1. This piece from Jennifer B. Calder is the realist and saddest thing I’ve ever read. A husband takes his life, leaving his wife (Jennifer) and 3 children. I don’t even know what to say about this, it’s one of the best things I’ve read all year.
2. The Whippett arrives ever week or maybe every other week and it’s one of the best things that I read each week (or whenever it arrives in my mailbox). It is usually something that I’ve never ready or thought about and I very much enjoy it each week.
3. Ever heard of Lake Bled? Me neither. Lake Bled is in Slovenia. There’s a church there with 99 stairs dating from 1655 and it is good luck to carry your bride up the 99 stairs the day of your wedding. You can also take a pletna, a wooden boat, across the lake.
4. One of the most confusing things that I don’t understand is how a carbon offset works. I really don’t even know what it does or is. Outside Online’s Tim Neville explains what it is (this is just a part of it):
Halverson climbs out of the trench and looks around. Pickups. Cows. A scar of freshly turned earth. The pipeline will bring water to tanks stashed among the thirstier corners of his ranch, which will allow him to run more cattle and earn more than he could before. But the trench does even more than that. Thanks to the pipeline, Halverson can now harvest carbon out of the sky and be paid for it.
“For ranchers of my age, this is, like, something from Mars,” he says.
The Halversons are one of four families in Montana behind a new effort called the Montana Grasslands Carbon Initiative, which seeks to pay ranchers to fight climate change by letting the grasses grow tall across their rangelands. If you change the way cows graze, the thinking goes, you can give huge swaths of chewed-up grasslands time to regrow properly. More grass means more photosynthesis, the process plants use to convert light energy into food. More photosynthesis means more carbon dioxide is siphoned out of the atmosphere and excreted back into the earth as organic compounds. That makes the soil richer with nutrients, oxygen, and water, which in turn leads to healthier grasses.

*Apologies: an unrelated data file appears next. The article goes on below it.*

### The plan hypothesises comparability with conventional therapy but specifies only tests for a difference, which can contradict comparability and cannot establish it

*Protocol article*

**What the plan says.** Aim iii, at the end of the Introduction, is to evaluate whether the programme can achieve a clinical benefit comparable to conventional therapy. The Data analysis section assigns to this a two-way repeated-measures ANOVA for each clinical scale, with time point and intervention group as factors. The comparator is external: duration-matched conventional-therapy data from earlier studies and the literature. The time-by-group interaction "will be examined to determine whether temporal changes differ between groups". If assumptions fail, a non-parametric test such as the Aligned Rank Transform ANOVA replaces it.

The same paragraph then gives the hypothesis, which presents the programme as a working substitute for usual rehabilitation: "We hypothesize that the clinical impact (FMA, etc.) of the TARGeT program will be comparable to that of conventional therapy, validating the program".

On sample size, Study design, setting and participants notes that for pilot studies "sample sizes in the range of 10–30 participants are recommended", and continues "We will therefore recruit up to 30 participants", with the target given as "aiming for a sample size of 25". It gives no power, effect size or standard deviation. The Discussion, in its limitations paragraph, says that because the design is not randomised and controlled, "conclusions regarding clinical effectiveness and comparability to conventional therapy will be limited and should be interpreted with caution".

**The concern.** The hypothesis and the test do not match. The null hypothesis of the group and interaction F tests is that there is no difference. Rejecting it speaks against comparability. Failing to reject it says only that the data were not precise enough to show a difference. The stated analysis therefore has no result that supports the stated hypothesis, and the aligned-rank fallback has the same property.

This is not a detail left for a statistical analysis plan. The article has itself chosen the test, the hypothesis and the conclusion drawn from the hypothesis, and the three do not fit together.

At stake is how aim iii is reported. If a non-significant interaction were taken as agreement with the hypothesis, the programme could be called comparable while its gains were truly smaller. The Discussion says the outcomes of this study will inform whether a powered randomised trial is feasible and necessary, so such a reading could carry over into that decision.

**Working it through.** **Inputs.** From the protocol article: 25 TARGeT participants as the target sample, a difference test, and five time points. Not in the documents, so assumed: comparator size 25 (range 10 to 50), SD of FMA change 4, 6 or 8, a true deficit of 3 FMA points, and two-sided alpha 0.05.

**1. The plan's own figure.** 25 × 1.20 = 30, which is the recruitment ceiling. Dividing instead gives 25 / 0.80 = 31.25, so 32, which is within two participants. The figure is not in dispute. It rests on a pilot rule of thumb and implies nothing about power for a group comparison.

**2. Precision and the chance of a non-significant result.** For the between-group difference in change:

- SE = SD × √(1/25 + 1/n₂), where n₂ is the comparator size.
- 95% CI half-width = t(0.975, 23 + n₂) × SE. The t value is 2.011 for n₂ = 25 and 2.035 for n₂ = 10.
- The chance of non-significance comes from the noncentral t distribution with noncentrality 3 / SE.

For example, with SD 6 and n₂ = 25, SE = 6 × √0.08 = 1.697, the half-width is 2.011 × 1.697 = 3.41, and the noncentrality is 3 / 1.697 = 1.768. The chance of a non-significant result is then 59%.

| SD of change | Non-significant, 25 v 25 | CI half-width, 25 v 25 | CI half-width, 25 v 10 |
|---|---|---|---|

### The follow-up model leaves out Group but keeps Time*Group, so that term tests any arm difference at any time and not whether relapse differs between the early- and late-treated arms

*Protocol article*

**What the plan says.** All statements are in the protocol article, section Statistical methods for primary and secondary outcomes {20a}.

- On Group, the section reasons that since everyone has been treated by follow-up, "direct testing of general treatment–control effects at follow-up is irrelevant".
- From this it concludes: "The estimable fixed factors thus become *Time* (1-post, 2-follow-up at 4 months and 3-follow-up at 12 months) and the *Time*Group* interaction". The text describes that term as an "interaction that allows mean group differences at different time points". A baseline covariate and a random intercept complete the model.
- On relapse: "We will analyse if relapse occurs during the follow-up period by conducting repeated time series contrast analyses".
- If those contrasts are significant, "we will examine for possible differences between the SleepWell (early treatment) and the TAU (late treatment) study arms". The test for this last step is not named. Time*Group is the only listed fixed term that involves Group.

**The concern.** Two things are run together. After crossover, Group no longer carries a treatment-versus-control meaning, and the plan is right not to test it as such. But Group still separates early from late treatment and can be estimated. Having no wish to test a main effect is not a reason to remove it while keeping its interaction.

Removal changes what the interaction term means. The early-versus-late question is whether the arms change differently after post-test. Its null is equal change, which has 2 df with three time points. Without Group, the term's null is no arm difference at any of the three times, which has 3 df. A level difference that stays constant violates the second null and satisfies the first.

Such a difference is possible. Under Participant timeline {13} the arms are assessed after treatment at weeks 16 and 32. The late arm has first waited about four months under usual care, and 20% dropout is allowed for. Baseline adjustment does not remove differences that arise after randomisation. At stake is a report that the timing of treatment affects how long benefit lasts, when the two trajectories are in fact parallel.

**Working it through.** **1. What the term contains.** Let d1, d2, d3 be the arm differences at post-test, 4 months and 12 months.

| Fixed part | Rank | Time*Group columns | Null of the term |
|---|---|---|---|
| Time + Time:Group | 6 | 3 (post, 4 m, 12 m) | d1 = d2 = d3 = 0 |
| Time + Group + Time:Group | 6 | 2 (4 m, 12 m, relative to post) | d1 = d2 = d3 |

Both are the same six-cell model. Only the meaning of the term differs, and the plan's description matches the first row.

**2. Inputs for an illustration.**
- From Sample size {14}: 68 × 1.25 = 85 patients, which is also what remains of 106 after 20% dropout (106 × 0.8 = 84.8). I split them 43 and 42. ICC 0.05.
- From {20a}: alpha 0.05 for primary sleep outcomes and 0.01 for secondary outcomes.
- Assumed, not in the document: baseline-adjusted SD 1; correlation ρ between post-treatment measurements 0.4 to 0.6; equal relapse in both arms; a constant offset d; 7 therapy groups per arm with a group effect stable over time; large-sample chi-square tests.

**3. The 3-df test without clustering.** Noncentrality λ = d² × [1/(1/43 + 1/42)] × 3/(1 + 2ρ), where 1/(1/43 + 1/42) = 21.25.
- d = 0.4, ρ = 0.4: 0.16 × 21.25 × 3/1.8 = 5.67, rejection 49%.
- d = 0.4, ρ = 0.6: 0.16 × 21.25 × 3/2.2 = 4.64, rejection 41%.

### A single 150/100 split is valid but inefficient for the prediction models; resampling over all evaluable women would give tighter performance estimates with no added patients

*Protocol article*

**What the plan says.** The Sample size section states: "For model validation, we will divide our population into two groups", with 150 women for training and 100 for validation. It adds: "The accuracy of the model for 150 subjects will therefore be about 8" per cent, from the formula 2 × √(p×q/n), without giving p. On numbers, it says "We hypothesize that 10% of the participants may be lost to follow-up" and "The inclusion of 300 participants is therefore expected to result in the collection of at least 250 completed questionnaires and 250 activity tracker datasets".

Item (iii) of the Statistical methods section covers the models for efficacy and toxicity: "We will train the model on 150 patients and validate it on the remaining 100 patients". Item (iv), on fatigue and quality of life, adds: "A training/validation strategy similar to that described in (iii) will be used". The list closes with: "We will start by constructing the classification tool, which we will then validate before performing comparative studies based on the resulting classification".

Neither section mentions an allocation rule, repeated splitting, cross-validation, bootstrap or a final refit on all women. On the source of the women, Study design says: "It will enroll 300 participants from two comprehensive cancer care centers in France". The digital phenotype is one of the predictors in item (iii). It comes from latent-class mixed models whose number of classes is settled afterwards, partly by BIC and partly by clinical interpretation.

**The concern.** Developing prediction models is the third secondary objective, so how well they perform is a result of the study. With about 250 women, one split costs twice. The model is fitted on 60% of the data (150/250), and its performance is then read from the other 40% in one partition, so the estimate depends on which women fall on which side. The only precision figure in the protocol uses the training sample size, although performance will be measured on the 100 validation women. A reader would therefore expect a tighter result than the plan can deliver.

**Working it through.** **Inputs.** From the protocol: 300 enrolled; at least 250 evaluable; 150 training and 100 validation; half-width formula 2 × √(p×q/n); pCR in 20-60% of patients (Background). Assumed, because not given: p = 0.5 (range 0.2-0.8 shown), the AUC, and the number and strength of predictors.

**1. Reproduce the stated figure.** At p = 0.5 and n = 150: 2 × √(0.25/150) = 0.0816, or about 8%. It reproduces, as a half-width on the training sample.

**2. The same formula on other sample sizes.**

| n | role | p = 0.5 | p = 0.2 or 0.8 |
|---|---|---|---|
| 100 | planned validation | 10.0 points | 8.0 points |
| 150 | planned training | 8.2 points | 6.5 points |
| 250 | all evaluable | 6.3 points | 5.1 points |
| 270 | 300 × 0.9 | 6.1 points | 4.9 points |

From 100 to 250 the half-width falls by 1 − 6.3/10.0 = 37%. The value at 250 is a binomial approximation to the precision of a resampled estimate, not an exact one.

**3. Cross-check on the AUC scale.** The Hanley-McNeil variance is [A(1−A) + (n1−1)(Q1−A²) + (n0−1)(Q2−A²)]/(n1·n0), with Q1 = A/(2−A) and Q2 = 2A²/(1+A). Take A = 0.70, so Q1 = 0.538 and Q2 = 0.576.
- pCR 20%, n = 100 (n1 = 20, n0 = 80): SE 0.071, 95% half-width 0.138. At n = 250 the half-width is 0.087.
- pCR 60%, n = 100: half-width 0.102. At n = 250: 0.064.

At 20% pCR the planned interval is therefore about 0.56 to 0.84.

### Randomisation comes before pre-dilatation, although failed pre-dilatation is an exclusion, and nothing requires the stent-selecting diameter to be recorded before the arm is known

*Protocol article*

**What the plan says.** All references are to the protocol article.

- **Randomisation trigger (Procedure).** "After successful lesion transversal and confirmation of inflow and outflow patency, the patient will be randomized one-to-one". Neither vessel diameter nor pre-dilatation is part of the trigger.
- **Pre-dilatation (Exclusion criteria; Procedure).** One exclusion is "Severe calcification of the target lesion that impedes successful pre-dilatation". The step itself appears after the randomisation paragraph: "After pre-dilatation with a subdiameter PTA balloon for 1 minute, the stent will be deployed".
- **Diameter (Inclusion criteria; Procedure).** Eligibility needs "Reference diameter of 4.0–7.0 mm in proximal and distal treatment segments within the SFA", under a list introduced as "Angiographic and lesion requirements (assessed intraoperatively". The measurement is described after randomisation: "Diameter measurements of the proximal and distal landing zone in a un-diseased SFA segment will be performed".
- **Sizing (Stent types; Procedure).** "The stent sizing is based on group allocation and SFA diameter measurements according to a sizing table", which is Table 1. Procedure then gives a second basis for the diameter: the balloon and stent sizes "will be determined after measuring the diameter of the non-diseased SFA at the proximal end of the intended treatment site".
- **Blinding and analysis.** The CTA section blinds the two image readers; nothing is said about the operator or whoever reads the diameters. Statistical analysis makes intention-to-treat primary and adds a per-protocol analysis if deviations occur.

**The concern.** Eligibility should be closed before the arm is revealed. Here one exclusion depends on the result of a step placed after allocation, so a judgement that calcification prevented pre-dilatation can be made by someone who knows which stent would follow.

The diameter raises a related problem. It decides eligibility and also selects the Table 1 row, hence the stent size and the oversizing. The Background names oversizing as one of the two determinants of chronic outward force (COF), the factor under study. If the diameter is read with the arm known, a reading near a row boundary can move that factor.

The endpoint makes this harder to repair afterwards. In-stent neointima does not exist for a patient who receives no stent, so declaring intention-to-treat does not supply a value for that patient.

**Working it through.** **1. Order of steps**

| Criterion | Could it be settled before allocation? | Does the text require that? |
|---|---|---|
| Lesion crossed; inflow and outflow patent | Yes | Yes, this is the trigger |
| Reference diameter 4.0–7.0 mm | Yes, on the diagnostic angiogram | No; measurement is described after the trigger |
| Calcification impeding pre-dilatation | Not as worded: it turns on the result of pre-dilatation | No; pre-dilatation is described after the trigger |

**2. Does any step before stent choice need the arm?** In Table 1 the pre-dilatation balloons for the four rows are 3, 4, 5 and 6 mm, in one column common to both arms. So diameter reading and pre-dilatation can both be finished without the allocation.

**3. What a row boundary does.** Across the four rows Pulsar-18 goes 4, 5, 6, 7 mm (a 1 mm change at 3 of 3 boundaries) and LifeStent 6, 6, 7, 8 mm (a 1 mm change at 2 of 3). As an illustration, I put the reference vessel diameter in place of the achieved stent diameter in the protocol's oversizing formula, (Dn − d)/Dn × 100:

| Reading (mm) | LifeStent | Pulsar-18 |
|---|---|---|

5. The Smithsonian with the roles of slaves of the Confederacy in the Civil War is something that I have not read before and it was history that I needed:
Anywhere between 6,000 and 10,000 enslaved people supported in various capacities Lee’s army in the summer of 1863. Many of them labored as cooks, butchers, blacksmiths and hospital attendants, and thousands of enslaved men accompanied Confederate officers as their camp slaves, or body servants. These men performed a wide range of roles for their owners, including cooking, cleaning, foraging and sending messages to families back home. Slave owners remained convinced that these men would remain fiercely loyal even in the face of opportunities to escape, but this conviction would be tested throughout the Gettysburg campaign.
On the first of the new year, Lincoln had signed the Emancipation Proclamation, which emancipated enslaved people in the states that seceded from the United States. The news quickly filtered through Confederate ranks and was certainly discussed among the army’s enslaved servants. The Proclamation, in effect, turned Union armies into armies of liberation, functioning as a funnel through which newly freed men could enlist in one of the black regiments that were filling up quickly throughout the North as well as in occupied parts of the Confederacy. Conversely, the Proclamation highlighted even further the degree to which the Confederate Army represented a force of enslavement. Lee’s decision to bring his army north into free states in early May, following his victory at Chancellorsville, was fraught with danger given the dramatic shift in Union policy; his soldiers’ rear guard, the support staff of enslaved labor, were at risk of emancipation.